Why Can’t We Argue Civilly?

08 Sep 2015

1096px-Carl_Schleicher_Eine_Streitfrage_aus_dem_TalmudOrthodox Judaism emphasizes Talmud study. Some people love the analysis and debate format of the Talmud but other people prefer studying the final decisions of the Talmud. They don’t enjoy the argument and discussion in the Talmud, and they most certainly do not love the layer upon layer of subsequent debate about the arguments in the Talmud. They simply want the sausage without seeing how it is made.

I happen to enjoy the Talmud’s version of the Socratic method. I especially love the intensity of later commentaries arguing vociferously over small details with broad ramifications.

From a historical perspective, Talmudic argument until the modern era was very different than modern argument. It is not uncommon to read an argument between people from different times and different places who did not know each other and may have never even heard of each other. They argued in slow motion. Their weapons were ink, quill, paper, and snail-mail. This is especially true of the Medieval commentators.

Modernity has gifted us with lightning quick communication. We can argue faster and more often than ever before. Given the opportunity, our People will never pass up an opportunity to argue. The Internet has also democratized communication a bit. People who had no voice in the old world, can have a voice in the new world. The thing about democratized communication is that without the social filters that prevented average people from being heard, it can be challenging for us to distinguish between distinguished voices and voices that perhaps should be extinguished. Internet debate also encourages rhetoric and exaggeration, because levelheaded reasoned debate doesn’t play well online.

This is all relevant every day, but this week it’s more relevant than usual. A new Beit Din was established to handle difficult Agunah cases. The Beit Din relies on minority or discarded halachic opinions to unchain women who are still technically married to recalcitrant husbands. This is a certainly a worthy cause and I fully support any attempt to try and build support for the Beit Din.

The problem is that any attempt to resolve the Agunah issue must be consensus based. If even one prominent rabbi disagrees with the tactics of the Beit Din, then the entire enterprise is useless because no one will want to marry the unchained woman for fear that a child will be considered a mamzer or their marriage would be considered “in sin.”

This week, Rabbi Hershel Schachter, the most prominent and learned rabbi in the Modern Orthodox world and four major co-signers, wrote a letter to his colleagues and students urging them not to rely on this new Beit Din. The letter did not make a legal argument. Instead the letter appealed to the lack of rabbinic experience and expertise on these matters, coupled with the gravity of potential sin in these cases.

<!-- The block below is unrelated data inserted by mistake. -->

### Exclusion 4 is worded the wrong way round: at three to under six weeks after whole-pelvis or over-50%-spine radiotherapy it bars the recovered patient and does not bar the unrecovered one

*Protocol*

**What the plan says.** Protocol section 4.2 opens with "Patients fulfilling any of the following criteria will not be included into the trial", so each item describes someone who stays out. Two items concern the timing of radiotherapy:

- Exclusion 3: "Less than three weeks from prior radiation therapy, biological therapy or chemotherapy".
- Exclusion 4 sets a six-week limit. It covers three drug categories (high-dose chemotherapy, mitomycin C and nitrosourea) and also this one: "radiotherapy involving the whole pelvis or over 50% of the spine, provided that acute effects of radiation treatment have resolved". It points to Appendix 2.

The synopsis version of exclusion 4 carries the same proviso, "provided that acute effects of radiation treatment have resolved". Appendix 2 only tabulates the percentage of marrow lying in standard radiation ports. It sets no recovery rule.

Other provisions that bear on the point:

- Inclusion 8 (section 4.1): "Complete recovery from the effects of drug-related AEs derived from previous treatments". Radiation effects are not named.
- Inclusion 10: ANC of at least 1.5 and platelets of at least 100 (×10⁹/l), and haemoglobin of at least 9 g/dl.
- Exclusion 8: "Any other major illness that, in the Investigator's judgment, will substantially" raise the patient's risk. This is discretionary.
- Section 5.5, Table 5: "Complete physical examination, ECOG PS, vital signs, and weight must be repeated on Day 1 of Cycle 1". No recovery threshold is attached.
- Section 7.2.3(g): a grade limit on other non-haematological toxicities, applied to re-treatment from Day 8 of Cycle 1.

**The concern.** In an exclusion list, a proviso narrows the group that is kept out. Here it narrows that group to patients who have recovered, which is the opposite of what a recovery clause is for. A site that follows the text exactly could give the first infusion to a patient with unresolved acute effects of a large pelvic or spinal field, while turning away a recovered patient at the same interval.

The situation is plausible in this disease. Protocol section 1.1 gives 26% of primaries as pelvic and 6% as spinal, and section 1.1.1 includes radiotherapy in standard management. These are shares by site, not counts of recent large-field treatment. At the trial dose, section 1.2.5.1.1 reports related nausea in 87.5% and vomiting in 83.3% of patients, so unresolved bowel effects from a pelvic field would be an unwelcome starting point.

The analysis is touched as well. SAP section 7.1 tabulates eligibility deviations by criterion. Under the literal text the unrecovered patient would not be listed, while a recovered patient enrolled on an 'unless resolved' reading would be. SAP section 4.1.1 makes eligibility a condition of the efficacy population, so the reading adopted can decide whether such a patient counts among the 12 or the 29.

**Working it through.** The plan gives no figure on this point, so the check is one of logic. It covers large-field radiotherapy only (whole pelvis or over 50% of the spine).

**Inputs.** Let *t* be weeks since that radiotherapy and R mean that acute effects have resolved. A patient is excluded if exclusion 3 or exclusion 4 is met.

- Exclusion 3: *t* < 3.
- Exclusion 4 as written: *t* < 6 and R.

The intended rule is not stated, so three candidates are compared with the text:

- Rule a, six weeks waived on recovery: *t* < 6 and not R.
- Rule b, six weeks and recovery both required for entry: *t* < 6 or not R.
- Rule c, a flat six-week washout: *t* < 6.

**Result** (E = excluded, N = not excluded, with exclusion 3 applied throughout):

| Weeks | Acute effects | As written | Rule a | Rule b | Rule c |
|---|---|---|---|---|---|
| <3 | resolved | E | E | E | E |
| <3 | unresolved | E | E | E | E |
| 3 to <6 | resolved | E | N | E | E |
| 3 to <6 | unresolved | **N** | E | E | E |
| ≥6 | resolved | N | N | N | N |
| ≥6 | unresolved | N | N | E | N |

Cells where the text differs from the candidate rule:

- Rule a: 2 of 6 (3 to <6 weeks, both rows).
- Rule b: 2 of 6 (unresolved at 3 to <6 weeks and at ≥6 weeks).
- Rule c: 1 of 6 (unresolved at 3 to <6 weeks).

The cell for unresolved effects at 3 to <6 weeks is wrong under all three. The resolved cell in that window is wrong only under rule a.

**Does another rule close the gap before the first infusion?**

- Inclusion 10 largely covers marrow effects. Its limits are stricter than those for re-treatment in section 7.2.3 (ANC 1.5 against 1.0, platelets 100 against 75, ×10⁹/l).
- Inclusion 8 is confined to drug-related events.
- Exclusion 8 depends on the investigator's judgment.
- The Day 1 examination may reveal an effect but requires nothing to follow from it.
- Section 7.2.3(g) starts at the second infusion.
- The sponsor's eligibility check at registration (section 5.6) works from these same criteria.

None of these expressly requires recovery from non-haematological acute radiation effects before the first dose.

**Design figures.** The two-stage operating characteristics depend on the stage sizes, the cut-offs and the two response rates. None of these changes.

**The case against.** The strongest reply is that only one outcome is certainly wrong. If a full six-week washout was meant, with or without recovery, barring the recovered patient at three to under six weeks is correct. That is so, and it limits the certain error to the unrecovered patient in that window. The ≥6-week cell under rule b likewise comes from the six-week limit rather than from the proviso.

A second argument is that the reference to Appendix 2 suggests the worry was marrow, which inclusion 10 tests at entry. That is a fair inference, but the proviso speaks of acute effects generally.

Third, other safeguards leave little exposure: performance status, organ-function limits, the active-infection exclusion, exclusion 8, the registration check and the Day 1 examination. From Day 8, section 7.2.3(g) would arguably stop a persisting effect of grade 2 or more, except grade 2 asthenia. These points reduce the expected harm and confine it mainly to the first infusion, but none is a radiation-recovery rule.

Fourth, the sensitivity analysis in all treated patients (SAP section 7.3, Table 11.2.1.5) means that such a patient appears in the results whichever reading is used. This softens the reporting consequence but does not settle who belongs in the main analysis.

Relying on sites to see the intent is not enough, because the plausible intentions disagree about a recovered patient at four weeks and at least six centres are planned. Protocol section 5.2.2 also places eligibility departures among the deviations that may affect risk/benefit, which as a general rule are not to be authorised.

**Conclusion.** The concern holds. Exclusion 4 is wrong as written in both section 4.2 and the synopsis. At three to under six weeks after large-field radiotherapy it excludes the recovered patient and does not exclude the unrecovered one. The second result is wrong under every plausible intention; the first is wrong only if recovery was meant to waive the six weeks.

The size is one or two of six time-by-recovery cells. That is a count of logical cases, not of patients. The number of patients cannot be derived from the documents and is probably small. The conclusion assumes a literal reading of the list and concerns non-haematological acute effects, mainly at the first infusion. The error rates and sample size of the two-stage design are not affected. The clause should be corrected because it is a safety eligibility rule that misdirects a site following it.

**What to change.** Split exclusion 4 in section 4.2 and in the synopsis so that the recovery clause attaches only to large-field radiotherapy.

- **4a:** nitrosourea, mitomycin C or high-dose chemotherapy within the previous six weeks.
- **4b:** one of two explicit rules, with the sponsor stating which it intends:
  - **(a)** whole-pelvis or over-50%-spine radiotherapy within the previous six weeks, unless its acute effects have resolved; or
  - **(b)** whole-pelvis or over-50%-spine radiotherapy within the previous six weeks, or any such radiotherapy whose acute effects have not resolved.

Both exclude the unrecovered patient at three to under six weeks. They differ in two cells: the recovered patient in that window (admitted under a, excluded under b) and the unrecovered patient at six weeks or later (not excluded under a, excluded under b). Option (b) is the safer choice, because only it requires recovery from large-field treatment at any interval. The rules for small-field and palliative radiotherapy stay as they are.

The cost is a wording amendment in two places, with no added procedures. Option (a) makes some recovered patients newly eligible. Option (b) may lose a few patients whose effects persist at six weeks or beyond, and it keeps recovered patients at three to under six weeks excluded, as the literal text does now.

Much of the vocal response to this letter has been embarrassing.

People are calling Rabbi Schachter a bully, power-hungry, and arrogant. His letter has been called an “unsubstantiated attack” and “scare tactics” as well.

Here’s the thing; none of that is true.

Clearly, reasonable rabbis can disagree on the effectiveness of the new Beit Din’s tactics. Rabbi Schachter has every right to advise the people who rely on him for religious instruction and guidance, he may even have an obligation to do so. His letter was to his constituents.

It is completely inappropriate for anyone to attack Rabbi Schachter’s character or motivation for his opinions. It is especially inappropriate for people with no knowledge of the issues, arguments, and precedent to attack Rabbi Schachter’s character or motivation for his opinions. The most one could say about Rabbi Schachter right now is that he is a conservative halachic jurist.

To one who knows Rabbi Schachter’s character and heart, the rhetoric is even more ridiculous. This is a man who cries nearly every time he speaks in public about issues like Agunah. This is a man who is reduced to tears every time he spends hours on the phone working on an agunah case. This is a man who pulls himself out of the study hall to protest recalcitrant husbands. This is a man who is considered by some Haredi Beit Dins to be too permissive with regard to Agunah and has been “excommunicated” and slandered as a result.

The personal attacks need to stop. The personal attacks that plainly contradict reality are simply embarrassing.

I don’t know enough to argue the issues of the new Beit Din on the merits of precedent and policy. But I know enough to know I don’t know enough. I also know enough to know that the only valid criticism in this discussion is analysis of legal principles. (It feels awfully similar to the lack of honest debate about the Kosher Switch. See: Both Sides on the Kosher Switch Debate)

When it comes to philosophy, religious meaning, interpretation of stories, and social issues I think experience and expertise are important but not determinative. But when it comes to Jewish law, our community would be best advised to argue, debate, and discuss the issues among people at any level, but in the end, to defer to the experts. If you’re not going to defer to the experts, at least respect the experts. Remember that there is a proper way to argue. There is a historically consistent way to argue vociferously. Internet shouting matches, click-baity headlines, and hyperventilating are not the way we are supposed to debate important issues. Rabbi Schachter deserves better. We all deserve better.

This article was originally published on Rabbi Fink’s blog, Fink or Swim. You can follow Rabbi Fink on Facebook here.

The words of this author reflect his/her own opinions and do not necessarily represent the official position of the Orthodox Union.